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Nanette Holt PRICE, as conservator for Norma R. Holt, and Norma R. Holt, debtor-in-possession, Plaintiffs, v. STATE of Oklahoma ex rel. OKLAHOMA TAX COMMISSION, Defendant.
STATEMENT OF FACTS
¶ 1 The United States Bankruptcy Court for the Northern District of Oklahoma certified the following question of state law to us under Revised Uniform Certification of Questions of State Law Act, 20 O.S.1991 §§ 1601 et seq.:
Is interest due to taxpayer on refunds for pre-1987 tax years where a taxpayer voluntarily pays the taxes at the time of filing of original returns, and then timely files amended returns entitling the taxpayer to tax refunds following a final determination of a reduction in net income by the Internal Revenue Service?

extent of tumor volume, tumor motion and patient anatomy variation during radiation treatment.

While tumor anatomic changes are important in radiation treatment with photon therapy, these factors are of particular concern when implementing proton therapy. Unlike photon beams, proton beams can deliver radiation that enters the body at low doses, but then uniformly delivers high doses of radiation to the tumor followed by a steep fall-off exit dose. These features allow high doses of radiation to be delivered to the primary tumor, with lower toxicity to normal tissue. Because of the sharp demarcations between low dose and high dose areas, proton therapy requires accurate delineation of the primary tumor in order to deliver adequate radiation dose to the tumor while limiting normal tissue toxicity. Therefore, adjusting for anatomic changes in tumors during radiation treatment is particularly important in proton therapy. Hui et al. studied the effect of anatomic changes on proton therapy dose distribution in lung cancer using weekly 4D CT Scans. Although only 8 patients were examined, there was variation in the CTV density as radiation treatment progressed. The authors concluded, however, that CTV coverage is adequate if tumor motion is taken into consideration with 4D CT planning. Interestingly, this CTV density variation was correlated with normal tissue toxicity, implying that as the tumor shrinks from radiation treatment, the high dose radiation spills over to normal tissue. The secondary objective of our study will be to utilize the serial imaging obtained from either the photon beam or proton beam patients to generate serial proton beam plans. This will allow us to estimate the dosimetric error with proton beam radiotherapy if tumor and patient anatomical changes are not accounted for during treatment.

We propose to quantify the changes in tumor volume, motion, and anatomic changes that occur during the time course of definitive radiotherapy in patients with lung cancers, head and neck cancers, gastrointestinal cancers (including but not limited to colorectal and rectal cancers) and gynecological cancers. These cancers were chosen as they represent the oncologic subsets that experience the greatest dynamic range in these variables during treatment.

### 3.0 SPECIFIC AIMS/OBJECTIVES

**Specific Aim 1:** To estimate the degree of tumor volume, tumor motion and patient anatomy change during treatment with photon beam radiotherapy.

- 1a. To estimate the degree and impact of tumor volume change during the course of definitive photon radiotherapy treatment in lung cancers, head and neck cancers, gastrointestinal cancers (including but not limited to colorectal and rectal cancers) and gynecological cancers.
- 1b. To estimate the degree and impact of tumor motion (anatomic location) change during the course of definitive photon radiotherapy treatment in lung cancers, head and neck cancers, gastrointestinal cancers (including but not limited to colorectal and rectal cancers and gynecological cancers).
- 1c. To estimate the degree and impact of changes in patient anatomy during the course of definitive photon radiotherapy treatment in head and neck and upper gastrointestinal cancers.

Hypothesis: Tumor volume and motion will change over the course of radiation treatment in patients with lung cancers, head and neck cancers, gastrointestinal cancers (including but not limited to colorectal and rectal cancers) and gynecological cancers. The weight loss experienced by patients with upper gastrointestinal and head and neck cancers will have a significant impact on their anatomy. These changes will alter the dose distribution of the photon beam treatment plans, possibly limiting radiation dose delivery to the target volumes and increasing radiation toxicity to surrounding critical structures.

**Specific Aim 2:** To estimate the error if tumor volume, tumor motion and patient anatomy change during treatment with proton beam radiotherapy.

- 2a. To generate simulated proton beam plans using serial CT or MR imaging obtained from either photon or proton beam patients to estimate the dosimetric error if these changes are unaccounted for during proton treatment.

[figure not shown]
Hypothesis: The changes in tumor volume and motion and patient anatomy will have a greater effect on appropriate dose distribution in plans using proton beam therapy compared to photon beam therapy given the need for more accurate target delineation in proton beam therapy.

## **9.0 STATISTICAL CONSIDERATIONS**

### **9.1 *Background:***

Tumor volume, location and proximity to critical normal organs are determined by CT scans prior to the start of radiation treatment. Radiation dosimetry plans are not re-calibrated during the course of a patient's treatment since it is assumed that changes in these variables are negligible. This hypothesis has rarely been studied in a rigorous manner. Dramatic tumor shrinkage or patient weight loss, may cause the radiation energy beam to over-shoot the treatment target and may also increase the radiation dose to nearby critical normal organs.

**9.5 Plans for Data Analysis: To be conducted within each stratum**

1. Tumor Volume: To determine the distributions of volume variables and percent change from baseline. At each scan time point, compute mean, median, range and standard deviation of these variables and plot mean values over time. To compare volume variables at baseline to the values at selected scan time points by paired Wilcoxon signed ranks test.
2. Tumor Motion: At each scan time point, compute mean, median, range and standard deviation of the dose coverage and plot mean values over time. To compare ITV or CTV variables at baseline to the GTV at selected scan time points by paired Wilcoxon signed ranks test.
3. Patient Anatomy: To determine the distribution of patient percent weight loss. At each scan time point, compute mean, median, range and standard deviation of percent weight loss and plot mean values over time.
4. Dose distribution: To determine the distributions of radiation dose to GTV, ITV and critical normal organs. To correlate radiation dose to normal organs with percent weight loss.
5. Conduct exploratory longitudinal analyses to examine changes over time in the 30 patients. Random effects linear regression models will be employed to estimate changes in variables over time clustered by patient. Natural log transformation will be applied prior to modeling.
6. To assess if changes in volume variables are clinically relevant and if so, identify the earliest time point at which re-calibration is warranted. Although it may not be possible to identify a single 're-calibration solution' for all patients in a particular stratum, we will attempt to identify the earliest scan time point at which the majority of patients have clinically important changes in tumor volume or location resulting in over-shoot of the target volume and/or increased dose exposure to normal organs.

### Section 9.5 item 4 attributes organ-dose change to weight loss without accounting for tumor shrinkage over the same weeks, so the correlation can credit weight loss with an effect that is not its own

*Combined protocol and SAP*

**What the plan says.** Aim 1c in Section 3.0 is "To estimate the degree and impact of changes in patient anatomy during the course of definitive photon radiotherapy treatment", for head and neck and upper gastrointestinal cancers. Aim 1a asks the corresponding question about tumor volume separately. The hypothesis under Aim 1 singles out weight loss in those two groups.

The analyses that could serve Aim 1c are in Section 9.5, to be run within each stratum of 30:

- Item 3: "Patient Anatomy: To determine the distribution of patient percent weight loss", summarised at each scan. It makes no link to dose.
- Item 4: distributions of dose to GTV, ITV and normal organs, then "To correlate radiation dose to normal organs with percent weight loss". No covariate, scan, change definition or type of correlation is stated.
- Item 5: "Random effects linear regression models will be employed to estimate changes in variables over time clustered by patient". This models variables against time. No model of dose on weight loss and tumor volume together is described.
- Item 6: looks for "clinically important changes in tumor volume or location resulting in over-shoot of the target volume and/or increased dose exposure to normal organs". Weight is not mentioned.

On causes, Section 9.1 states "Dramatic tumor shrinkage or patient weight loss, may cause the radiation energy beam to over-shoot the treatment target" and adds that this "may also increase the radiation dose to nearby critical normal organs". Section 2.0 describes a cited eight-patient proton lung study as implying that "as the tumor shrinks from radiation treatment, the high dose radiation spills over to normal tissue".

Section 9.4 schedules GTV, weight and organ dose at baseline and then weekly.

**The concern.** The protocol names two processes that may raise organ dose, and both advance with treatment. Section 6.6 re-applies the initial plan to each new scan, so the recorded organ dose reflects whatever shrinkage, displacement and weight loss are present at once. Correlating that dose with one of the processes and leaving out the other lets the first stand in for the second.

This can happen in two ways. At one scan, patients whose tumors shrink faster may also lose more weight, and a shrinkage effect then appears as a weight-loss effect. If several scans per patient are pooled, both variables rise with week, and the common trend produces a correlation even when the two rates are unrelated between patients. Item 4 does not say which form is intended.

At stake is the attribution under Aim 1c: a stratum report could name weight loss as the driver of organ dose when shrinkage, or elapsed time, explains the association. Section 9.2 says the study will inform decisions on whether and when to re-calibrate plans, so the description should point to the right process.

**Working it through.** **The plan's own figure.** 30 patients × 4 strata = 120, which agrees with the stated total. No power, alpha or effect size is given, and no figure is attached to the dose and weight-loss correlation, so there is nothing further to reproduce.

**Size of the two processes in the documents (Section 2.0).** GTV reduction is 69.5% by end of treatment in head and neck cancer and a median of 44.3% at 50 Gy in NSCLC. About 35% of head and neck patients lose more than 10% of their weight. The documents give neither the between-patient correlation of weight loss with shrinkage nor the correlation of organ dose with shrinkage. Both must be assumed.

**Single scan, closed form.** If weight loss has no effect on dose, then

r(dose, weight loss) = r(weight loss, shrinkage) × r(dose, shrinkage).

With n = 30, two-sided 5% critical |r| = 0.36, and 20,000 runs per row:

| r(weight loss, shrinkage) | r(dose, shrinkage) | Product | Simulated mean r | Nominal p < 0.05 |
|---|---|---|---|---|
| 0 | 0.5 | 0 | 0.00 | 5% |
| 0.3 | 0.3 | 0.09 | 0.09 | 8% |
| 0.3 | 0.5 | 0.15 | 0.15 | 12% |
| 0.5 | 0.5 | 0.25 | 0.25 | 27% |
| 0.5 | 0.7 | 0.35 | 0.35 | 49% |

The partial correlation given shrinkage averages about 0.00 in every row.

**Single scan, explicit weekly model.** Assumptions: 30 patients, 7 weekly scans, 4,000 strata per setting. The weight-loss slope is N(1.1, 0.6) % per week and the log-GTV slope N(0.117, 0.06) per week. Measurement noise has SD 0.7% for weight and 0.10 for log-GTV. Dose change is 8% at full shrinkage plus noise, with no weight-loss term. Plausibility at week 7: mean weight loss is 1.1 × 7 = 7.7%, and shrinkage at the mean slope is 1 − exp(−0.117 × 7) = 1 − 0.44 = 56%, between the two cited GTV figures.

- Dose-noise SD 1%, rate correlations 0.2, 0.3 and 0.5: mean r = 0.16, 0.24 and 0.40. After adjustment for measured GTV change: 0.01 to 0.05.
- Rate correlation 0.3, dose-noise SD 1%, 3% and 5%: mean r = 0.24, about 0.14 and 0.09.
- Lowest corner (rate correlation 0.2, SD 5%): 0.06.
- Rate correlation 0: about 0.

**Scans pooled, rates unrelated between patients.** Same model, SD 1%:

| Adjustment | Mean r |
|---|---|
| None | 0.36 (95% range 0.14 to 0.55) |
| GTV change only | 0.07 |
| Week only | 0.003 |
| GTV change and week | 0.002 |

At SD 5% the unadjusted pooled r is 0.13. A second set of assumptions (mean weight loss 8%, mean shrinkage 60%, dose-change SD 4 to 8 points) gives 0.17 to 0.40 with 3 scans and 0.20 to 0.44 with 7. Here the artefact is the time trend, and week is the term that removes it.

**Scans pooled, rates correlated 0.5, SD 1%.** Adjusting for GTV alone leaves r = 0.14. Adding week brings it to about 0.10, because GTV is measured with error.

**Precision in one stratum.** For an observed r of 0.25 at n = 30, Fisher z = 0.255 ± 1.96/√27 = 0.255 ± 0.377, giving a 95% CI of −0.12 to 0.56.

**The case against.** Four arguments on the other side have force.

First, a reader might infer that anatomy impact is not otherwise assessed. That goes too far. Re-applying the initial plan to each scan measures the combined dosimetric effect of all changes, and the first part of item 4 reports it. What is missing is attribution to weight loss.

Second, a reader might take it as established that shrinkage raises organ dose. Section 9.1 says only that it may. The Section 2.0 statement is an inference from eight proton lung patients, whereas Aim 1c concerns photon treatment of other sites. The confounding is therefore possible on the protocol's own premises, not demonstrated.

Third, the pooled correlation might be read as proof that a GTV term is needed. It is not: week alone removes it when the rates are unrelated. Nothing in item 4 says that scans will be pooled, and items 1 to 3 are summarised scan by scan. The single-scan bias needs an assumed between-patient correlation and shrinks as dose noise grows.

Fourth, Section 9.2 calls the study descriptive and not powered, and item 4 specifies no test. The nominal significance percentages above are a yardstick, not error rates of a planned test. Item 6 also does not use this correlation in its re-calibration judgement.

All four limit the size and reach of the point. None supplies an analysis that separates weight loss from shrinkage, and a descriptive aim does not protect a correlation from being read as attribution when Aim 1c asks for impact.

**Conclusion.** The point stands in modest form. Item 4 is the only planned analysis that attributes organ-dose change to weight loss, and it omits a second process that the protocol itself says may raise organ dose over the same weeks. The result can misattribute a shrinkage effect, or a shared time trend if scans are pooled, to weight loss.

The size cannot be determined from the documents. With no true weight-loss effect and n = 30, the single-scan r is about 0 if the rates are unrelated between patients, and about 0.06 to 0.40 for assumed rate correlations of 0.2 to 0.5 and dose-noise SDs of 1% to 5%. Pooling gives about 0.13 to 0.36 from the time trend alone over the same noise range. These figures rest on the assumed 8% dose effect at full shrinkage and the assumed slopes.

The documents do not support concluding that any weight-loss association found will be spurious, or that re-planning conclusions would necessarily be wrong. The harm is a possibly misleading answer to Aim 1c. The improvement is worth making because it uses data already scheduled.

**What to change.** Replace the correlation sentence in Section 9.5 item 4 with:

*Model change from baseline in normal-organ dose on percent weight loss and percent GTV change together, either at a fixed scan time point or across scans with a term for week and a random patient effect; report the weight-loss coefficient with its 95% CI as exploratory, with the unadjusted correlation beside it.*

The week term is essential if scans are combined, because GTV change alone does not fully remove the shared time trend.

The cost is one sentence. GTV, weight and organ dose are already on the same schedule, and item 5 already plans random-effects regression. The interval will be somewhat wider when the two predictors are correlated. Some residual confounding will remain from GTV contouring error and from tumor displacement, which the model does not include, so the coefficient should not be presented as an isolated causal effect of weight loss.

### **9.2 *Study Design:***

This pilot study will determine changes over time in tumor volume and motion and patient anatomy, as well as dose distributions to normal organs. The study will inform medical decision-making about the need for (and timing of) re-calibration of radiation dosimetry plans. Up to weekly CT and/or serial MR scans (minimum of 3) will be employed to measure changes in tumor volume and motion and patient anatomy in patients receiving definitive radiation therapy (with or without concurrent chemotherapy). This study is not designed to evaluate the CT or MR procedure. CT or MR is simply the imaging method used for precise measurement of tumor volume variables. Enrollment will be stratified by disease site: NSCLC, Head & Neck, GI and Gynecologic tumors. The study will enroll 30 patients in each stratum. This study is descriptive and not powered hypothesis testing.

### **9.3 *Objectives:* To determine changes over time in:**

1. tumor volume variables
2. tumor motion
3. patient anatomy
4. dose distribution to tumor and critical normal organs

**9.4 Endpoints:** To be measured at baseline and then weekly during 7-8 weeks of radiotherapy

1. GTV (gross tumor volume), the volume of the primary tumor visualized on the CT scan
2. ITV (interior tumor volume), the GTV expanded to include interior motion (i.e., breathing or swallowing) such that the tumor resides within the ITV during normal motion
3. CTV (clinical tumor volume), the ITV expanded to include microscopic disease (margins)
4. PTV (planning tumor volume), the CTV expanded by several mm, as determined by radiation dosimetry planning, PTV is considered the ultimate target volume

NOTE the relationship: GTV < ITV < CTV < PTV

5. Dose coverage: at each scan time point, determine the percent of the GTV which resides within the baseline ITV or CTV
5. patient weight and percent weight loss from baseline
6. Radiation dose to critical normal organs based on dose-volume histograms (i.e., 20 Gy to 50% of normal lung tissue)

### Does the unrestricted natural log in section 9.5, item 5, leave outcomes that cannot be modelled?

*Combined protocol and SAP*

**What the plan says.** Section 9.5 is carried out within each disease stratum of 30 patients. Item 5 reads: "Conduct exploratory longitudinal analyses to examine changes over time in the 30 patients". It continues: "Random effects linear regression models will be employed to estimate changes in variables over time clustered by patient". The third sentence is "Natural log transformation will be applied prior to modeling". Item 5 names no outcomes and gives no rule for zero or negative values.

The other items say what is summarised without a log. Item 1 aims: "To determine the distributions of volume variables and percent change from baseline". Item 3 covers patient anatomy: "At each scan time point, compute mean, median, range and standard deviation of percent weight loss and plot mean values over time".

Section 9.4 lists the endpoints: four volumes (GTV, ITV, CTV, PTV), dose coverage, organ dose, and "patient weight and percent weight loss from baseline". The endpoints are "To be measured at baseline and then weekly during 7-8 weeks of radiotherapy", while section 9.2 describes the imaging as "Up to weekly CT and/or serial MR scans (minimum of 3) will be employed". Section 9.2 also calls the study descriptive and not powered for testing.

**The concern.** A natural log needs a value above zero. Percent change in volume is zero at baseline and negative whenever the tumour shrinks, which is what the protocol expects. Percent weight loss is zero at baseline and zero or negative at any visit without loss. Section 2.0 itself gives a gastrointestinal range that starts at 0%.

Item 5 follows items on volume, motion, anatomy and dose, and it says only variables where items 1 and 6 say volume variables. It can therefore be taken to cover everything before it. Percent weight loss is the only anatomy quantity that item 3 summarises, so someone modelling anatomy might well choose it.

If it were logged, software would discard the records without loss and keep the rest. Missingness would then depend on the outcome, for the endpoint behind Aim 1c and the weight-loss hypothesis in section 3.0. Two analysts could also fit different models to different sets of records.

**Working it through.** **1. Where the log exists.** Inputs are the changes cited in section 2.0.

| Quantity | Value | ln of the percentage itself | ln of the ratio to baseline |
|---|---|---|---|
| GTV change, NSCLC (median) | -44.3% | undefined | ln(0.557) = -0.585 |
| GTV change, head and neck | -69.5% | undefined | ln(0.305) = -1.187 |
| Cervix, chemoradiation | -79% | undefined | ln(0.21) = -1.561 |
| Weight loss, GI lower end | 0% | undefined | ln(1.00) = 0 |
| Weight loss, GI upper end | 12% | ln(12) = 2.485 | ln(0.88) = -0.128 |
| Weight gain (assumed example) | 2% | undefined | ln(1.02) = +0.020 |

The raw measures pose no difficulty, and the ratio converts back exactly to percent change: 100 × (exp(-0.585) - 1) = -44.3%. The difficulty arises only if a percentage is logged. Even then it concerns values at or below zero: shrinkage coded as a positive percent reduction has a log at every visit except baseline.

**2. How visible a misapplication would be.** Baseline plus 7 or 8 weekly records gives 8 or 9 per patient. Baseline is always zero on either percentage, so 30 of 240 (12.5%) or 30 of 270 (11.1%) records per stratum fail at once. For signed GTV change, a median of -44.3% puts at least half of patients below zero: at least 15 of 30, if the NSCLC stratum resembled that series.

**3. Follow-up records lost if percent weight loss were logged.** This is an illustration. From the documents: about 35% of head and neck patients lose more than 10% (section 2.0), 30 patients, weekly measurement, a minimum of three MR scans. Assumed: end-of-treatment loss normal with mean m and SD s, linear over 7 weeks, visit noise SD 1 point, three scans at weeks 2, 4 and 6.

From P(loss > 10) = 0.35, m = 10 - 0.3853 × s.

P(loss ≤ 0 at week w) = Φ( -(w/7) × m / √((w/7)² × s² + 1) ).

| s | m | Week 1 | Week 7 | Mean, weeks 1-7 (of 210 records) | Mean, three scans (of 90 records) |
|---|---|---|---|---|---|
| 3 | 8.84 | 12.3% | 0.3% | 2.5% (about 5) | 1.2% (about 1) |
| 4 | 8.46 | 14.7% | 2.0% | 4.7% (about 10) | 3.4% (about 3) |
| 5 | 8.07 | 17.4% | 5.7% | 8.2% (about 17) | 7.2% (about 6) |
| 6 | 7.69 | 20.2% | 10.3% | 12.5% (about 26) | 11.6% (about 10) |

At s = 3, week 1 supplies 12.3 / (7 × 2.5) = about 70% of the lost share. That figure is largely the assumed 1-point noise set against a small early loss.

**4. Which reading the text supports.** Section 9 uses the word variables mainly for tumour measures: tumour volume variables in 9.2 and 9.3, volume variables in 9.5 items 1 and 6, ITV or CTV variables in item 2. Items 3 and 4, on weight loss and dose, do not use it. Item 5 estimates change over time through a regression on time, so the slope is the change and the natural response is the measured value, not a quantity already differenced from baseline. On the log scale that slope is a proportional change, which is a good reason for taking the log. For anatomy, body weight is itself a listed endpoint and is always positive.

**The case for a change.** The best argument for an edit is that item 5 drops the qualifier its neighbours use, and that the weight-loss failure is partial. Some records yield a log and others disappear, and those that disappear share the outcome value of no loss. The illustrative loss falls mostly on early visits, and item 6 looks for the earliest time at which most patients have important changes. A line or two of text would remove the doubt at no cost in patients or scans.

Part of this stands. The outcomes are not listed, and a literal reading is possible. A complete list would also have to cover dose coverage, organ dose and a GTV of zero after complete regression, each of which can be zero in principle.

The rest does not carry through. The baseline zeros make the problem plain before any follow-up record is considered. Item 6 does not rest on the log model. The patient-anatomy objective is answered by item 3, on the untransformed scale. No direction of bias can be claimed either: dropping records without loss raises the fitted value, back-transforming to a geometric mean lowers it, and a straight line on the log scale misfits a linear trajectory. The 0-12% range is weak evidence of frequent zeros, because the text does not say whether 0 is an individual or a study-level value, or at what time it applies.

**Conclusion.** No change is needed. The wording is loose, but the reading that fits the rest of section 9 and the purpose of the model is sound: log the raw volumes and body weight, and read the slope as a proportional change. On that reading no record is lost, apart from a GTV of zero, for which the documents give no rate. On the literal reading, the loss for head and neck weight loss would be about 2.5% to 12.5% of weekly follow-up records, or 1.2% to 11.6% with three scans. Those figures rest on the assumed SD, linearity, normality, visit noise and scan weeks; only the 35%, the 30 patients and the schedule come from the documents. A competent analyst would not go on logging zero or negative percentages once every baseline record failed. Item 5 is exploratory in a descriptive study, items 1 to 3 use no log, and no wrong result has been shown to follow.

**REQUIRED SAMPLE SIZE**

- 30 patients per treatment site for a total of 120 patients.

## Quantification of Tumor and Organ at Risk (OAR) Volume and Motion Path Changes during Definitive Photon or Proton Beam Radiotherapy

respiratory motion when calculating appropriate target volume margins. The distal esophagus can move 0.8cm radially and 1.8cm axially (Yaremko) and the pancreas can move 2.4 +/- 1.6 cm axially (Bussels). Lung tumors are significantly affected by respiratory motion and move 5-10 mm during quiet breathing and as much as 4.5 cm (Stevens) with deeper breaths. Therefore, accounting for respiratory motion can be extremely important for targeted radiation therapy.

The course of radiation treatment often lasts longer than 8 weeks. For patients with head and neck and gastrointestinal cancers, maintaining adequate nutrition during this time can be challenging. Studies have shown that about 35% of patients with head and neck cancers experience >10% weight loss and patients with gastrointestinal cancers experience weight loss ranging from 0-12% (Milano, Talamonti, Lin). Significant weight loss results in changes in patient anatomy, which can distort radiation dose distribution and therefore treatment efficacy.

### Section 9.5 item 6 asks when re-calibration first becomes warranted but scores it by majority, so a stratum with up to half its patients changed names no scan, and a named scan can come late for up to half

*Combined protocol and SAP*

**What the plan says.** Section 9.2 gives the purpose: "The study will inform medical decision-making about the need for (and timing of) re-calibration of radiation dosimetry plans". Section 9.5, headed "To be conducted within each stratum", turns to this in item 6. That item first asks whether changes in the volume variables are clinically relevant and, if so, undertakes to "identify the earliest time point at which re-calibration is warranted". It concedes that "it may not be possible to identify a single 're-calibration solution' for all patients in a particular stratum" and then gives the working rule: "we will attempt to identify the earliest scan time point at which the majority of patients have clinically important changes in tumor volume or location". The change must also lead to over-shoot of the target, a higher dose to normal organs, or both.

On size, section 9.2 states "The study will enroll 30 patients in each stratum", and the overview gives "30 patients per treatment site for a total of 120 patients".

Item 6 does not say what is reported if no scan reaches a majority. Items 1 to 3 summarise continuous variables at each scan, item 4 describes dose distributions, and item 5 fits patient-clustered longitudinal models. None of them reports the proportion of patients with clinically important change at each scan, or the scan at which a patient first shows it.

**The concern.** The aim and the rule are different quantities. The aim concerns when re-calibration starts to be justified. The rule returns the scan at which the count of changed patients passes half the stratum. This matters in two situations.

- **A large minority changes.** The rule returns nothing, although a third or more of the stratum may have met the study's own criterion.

The parties stipulated to the facts relevant to our resolution of the question.
¶ 2 Plaintiff, Nanette Holt Price is Conservator for Norma R. Holt. Norma R. Holt is the Debtor-in-Possession in a bankruptcy proceeding before the United States Bankruptcy Court for the Northern District of Oklahoma. Holt sought bankruptcy protection in November 1988 after she lost $2,000,000.00 as a result of the larceny of Frank B. Carson, Jr.
¶ 3 Holt had paid taxes on the proceeds of the sale of a business but only later learned that they had been stolen by Carson. After Holt discovered the theft, she filed amended federal returns requesting refunds based on her theft loss. The Internal Revenue Service denied the theft loss deduction. On December 13, 1991, Holt sued the Internal Revenue Service in an Adversary Proceeding in United States Bankruptcy Court. Holt requested that the bankruptcy court order a refund by the Internal Revenue Service to Holt because of Holt's theft loss.